The video of how to use the app is below.

Here are some of the better examples from the Grade 2 students.

Turning Photos into Paintings with Brushstroke (Grade 2)

Grade 2 is one of those levels where I have to dream up new projects since they have done everything last year I dreamed up for the Grade 1-2s. The lesson here and the one that follows (Turning Photos into Sketches) is basically how to use a filter app. With older students, I don’t like these kind of apps because it doesn’t give a lot of creative control over what happens.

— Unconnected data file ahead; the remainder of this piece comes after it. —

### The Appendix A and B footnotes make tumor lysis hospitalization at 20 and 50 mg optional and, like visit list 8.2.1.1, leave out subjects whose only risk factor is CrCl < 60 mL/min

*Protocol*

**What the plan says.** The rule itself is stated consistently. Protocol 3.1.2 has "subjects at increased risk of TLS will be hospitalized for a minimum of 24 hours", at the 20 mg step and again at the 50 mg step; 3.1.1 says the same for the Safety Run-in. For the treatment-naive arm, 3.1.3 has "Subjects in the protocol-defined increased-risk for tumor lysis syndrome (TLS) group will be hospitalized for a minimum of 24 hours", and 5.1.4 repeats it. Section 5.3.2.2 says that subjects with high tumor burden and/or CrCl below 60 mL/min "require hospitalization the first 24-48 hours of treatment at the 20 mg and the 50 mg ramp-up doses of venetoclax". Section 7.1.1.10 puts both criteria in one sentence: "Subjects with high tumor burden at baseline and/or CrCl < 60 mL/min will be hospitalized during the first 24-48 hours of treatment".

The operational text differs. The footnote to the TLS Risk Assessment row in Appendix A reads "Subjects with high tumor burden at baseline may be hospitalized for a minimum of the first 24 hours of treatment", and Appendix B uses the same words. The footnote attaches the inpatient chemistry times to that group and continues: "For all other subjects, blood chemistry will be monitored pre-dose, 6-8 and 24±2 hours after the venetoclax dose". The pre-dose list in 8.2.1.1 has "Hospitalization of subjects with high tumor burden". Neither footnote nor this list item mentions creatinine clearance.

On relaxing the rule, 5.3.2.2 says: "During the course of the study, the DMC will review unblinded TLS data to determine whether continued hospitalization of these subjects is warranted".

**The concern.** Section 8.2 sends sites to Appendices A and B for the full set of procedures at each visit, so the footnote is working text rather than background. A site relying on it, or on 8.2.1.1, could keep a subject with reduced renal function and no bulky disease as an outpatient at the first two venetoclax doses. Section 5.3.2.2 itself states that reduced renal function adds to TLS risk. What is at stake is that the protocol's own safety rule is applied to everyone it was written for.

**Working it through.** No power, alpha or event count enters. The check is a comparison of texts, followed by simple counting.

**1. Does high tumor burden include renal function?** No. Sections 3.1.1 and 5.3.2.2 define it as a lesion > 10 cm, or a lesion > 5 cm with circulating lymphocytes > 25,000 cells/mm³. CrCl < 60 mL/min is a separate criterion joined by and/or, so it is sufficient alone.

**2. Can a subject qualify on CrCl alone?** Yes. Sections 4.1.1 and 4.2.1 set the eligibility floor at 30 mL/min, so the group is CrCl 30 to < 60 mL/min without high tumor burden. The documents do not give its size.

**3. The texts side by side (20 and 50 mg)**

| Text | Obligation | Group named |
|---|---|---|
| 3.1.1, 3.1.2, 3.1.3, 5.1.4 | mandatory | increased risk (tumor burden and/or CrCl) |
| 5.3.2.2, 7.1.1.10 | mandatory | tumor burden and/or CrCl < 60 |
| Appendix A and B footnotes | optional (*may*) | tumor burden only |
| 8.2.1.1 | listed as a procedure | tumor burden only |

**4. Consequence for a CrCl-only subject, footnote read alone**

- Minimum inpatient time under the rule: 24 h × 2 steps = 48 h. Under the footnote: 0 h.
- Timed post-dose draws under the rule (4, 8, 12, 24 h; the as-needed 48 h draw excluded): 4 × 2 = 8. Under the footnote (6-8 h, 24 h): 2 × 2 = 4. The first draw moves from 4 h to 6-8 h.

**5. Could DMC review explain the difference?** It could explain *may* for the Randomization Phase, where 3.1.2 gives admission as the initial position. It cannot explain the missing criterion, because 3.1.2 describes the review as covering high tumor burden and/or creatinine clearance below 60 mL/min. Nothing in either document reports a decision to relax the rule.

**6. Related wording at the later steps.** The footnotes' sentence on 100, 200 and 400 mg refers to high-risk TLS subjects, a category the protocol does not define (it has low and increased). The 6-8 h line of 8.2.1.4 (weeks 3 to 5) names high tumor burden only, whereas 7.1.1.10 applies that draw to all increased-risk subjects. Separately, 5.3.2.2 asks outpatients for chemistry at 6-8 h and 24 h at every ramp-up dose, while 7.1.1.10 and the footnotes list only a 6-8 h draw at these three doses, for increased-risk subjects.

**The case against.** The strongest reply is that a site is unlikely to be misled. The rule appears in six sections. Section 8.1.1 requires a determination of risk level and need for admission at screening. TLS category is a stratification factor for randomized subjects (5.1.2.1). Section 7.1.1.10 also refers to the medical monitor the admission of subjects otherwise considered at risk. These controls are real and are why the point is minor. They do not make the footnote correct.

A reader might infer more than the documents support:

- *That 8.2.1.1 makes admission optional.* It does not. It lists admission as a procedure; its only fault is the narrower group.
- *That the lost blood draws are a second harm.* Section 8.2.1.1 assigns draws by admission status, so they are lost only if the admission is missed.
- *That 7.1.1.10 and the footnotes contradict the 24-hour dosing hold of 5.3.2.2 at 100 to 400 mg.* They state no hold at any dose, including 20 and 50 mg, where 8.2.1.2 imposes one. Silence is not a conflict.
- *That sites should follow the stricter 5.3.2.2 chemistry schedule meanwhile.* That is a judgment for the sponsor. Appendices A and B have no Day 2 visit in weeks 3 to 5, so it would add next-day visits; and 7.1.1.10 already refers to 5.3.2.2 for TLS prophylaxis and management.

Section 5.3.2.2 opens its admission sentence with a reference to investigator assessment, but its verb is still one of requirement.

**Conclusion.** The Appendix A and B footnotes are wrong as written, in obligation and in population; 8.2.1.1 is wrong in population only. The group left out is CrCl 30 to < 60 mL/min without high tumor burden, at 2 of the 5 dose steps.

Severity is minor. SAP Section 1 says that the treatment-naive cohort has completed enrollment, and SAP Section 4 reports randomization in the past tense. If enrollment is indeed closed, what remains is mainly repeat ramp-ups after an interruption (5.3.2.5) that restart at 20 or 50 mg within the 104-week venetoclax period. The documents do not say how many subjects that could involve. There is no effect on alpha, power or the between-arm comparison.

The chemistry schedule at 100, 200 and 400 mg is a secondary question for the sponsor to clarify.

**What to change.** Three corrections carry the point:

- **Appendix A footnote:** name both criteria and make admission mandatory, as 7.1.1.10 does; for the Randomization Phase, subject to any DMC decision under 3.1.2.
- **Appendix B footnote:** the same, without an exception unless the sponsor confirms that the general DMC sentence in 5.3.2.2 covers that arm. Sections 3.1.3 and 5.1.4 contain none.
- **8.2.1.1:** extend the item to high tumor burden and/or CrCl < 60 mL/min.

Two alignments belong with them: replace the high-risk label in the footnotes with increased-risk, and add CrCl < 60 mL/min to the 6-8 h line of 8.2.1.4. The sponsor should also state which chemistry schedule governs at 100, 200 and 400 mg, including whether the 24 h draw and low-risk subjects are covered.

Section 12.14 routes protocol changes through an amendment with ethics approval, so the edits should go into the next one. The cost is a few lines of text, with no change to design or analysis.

I don’t mind so much at this level though. At the very least it gives the students an understanding of what filters are, which will benefit them next year when they start on the desktops using Photoshop and other applications.

I’m quite picky then with the apps that I choose for this sort of thing. I don’t want a “one-button-will-do-it” because I want the students to have as many choices and as many options for adjustments as possible.

This app is a good one for the amount of filters it presents you with, and then the ability to fiddle it with a lot of different adjustments like saturation, exposure, brightness, contrast and vibrance.

The video below shows how to use Brushstroke.

Here are some examples from the students.